Thursday, December 24, 2009

Do You Want To Dance? Really?

A few weeks ago at the L.A. Auto show, General Motors in its infinite wisdom decided to unveil Chevy Volt, arguably the single most important technological platform that GM has ever produced, with its very own song and dance. The result is predictably embarrassing. To such a degree that it has the potential to undermine the credibility of the car that should replace the Prius as the darling of the American Greens. Good Luck with that. Thanks to my friend and ace art director, Bill, I think we found the choreographer for the dance here.

Meanwhile on the other side of the Atlantic, Fiat felt an ambush marketing campaign for the new 500 might get it a little (ahem) exposure. I guess their frozen bikini dance contest should get the attention of the young men they hope will buy these cars. That is if they even notice the cars. As stupid as it is, this event is at least fun, intrusive and has an Italian male chauvinist feel to it. The people are upset by a tactic like this would never buy the car anyway. And while it won't play in Peoria, Amsterdam is another matter.

Wishing everyone a merry Christmas. See you next week.

Wednesday, December 23, 2009

A Nation of Winers

I was grabbing a sandwich at the deli the other day when something new in the cooler caught my eye. So instead of having a Dr. Brown's Root Beer with my BLT, I washed it down with a Pinot Noir soda. Not bad. It's like grape soda for grown ups.

After I got home, I did a little research and found that Vignette Wine Country Soda was created 3 years ago and is made from 50% California varietal grape juice, carbonated water and natural flavors. Sounding a little too much like a marketer, Pat Galvin the founder of Vignette says, "The goal was to create a soft drink that captured a little bit of wine country magic in a soda bottle." To me this is a classic case of looking at two things that already existed but had never been put together before – wine grapes & soda – to create something completely new.

The reward for being innovative? While Coke and Pepsi are fighting tooth and nail to squeeze every penny out of a can of cola, Pat gets two bucks a bottle at retail. In the immortal words of Eric Cartman, sweet.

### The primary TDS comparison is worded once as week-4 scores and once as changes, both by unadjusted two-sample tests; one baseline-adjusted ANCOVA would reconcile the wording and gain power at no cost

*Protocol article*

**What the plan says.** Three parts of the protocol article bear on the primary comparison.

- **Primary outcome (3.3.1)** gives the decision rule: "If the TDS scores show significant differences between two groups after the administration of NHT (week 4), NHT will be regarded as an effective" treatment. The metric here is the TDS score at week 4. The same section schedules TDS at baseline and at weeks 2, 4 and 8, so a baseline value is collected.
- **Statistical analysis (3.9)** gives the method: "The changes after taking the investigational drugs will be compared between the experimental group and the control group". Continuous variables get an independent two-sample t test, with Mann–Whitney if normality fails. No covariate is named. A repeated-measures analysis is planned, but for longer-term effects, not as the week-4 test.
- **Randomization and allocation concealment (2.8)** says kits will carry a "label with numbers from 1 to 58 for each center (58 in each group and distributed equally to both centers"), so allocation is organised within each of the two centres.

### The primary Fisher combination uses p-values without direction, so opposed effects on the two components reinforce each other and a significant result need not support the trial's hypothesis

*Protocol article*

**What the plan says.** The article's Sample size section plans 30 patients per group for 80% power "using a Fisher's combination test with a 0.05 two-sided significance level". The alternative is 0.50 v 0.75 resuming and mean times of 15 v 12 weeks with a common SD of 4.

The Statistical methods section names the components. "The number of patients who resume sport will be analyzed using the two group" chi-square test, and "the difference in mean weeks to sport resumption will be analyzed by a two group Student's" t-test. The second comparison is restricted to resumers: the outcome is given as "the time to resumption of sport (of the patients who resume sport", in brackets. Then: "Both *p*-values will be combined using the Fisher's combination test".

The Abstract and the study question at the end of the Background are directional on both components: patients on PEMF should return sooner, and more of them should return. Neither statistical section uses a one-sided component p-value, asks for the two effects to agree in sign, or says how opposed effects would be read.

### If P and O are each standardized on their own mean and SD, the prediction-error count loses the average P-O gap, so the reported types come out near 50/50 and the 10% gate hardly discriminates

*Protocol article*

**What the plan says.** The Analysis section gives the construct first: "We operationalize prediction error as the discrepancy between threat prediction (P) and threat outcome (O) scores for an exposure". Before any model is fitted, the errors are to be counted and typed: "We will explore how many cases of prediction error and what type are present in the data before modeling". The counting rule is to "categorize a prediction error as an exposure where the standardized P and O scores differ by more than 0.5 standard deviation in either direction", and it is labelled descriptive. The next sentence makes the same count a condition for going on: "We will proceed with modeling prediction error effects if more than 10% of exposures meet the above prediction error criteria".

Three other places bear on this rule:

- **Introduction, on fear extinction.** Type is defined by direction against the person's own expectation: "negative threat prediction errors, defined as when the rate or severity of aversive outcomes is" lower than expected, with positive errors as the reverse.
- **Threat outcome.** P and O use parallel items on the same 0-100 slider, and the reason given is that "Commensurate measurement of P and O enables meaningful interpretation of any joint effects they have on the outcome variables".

Tuesday, December 22, 2009

Plane Stupid

Here's an idea for your business. No matter how much your customers complain, don't change the one thing they hate most about it and see how long you prosper. That's essentially what the airlines have been doing for years by keeping passengers trapped on planes on the tarmac for up to 9 hours while waiting for takeoff clearances or open gates. A tip to the airline CEOs: If you wouldn't like it happening to you, your customers probably don't like it either.

Just because you have a functional monopoly doesn't mean you can treat your customers as if they don't matter. And no amount of industry spin about how this practice helps the majority of flights reach their destination on time, is going to change that. Is it unreasonable to provide food and water to passengers after a two-hour ground delay? Is it unreasonable to let them deplane after three? The airline industry needs to stop fighting the new regulations announced by the FAA and figure out a way to deal with it. How about holding a couple of gates at every airport for planes that are delayed? If the airlines had done this years ago, they could have shared the cost, and received PR boost by announcing that you'll never have a long wait on a plane again. Opportunity missed.

Monday, December 21, 2009

Saab Story

Once upon a time there was a quirky little car with its ignition key mounted in the floor between the driver’s and passenger’s seat. It was better than just about any other car in snow, because back then so few cars had front-wheel drive. And it got great gas mileage, but few people cared because gas was just 50 cents a gallon. The Saab 96 wasn’t the prettiest car in the world, but it was one of the safest. There were just enough people who thought it was beautiful and loved this car with a passion. They even loved its successors the 99 and 900. But then changes began to occur and the new Saabs got larger and more like other cars. Until finally a big giant ogre decided they needed an SUV to compete. They took an SUV other brands were using and put the Saab name on it. In just a few short years after that, what people knew of Saab was gone, because it was just like everyone else.

And when the clock strikes midnight tonight, unless a knight in shining armor can convince the ogre to set Saab free, it will cease to exist.